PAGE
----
High Court of Bombay recognises King's IP rights in Candy Crush Saga


In King.com Limited v Apeejay Surrendra Park Hotels Limited (Notice of Motion (L) No 1353 of 2014 in Suit No 499 of 2014), in an ex parte ad interim order and decree passed with regard to the consent terms entered into between the parties, the High Court of Bombay has recognised King.com Limited’s rights in the trademarks and copyright arising from its famous game Candy Crush Saga, and restrained Apeejay Surrendra Park Hotels Limited from using the said trademarks and copyright material.

King’s marks/images:                             

Apeejay/organiser’s event material:

The dispute arose in or about June 2014, when King became aware of a musical event entitled ‘Candy Crush’ to be held in Apeejay’s Park Hotel. The event material (depicted above) used, among other things, the marks CANDY CRUSH and the Candy Crush Saga’s app icon (depicted below), as well as various other artistic copyright works/images from the game.

Further, online advertisements for the event also attempted to show a connection with the Candy Crush Saga game.

King sought and obtained ex parte ad interim relief against Apeejay. The court had no hesitation in passing the order, recognising King’s exclusive rights in, among other things, the CANDY CRUSH mark and the Candy Crush Saga’s app icon.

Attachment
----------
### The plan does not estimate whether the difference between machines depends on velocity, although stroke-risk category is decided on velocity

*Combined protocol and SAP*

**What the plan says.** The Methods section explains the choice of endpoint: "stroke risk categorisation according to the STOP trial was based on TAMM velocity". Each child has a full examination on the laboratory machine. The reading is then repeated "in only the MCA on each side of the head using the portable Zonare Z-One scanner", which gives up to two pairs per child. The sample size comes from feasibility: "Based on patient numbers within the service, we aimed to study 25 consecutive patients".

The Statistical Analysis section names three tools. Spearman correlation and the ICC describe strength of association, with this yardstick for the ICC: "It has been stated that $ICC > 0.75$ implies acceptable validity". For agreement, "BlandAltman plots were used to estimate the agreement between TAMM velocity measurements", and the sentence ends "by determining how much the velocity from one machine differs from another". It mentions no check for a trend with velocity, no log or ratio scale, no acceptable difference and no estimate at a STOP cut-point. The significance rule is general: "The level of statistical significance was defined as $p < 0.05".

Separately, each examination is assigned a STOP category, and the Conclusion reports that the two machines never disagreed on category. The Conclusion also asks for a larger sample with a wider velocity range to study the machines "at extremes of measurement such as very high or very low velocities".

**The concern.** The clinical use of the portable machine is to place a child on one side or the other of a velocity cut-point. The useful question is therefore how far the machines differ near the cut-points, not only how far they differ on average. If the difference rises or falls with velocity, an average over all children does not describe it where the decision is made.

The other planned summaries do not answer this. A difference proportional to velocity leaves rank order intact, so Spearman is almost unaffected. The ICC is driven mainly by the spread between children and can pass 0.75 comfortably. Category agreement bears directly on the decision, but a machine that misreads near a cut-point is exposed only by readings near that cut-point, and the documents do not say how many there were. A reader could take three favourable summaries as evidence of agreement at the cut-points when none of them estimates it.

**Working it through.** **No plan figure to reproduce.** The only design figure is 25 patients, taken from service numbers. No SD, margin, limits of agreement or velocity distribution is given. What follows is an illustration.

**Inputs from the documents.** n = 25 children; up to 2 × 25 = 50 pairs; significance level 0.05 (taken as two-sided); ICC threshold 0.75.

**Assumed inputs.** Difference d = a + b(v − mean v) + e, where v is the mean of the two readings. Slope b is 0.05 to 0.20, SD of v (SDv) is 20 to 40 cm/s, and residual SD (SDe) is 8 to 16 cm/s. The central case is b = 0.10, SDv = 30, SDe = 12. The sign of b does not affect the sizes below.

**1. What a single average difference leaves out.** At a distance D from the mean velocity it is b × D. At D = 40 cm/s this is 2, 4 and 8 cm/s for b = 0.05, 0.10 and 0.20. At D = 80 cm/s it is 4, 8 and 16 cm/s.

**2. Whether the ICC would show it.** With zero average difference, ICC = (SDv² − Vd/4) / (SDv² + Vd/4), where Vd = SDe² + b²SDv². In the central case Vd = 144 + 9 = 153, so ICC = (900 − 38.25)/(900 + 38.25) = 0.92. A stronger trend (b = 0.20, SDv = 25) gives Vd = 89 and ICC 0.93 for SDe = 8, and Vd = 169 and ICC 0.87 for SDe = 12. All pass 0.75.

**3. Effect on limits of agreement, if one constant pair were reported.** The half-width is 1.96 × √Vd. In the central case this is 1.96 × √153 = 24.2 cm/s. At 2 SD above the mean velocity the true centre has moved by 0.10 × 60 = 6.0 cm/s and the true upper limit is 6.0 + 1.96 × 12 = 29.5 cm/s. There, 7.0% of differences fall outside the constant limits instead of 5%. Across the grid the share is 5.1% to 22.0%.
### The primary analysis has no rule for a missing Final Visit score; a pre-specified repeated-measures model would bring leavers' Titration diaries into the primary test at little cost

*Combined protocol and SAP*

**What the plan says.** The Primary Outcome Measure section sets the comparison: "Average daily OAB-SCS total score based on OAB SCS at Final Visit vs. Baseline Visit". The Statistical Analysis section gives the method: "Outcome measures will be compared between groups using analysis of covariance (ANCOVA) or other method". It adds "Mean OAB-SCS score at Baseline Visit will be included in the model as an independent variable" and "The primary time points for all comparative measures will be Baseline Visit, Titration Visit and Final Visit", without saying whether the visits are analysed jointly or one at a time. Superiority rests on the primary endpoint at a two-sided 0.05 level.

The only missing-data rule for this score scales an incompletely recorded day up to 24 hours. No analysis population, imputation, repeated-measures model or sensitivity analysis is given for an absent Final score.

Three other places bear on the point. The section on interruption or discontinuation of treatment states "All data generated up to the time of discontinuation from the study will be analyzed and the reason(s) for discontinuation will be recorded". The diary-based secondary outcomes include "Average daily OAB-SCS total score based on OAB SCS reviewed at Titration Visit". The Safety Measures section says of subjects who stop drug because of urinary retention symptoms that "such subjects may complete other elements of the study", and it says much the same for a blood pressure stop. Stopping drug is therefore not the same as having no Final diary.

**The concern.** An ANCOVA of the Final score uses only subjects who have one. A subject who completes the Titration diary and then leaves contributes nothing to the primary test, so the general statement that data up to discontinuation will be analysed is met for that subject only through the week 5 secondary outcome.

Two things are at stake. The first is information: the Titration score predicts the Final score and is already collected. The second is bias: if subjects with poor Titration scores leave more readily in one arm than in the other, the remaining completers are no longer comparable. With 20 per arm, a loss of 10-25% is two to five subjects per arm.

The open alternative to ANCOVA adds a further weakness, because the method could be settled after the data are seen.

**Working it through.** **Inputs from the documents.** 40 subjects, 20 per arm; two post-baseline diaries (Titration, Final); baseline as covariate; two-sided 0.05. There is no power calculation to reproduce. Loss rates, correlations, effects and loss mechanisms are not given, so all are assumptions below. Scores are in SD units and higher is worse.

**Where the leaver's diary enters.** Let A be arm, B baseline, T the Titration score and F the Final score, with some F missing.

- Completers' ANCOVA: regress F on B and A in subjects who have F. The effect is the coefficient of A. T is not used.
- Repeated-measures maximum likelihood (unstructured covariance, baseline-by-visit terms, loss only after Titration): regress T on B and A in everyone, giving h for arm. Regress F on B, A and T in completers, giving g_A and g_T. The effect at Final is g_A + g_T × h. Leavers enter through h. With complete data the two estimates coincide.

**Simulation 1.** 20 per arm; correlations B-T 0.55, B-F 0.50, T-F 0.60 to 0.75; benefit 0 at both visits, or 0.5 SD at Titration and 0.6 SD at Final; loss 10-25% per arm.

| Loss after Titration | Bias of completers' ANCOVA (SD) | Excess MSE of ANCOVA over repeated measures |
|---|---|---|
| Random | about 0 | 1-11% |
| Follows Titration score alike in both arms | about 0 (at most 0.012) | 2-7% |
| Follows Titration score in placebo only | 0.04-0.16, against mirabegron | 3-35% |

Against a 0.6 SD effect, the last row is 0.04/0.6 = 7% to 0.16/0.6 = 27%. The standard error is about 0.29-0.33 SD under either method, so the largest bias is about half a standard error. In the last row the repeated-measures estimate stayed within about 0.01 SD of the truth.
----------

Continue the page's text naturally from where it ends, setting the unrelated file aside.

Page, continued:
Apeejay promptly confirmed that the event would not proceed, and acknowledged that King’s IP rights constituted well-known trademarks.   

Based on these consent terms, the court passed an order and decree concerning these terms, thereby recognising that King’s trademarks CANDY CRUSH SAGA and CANDY CRUSH, the Candy Crush Saga’s app icon and their variations were well-known trademarks.

Subsequently, Apeejay also provided the details of the organisers of the said event, against whom action has already been initiated.

With the popularity of games such as Candy Crush Saga increasing, several opportunities have arisen for gaming companies. Be it merchandising or clothing, gaming companies have diversified into several other products/services, thereby leveraging their popularity. Not to be left behind, infringers have also tried to use characters and graphics taken from famous games for non-gaming products (such as in the present case) to ride on the games’ popularity. However, the Indian courts have been quick to grant relief against such infringers.

Adheesh Nargolkar and Shailendra Bhandare, Khaitan & Co, Mumbai

Khaitan & Co represented King.com Limited in this case

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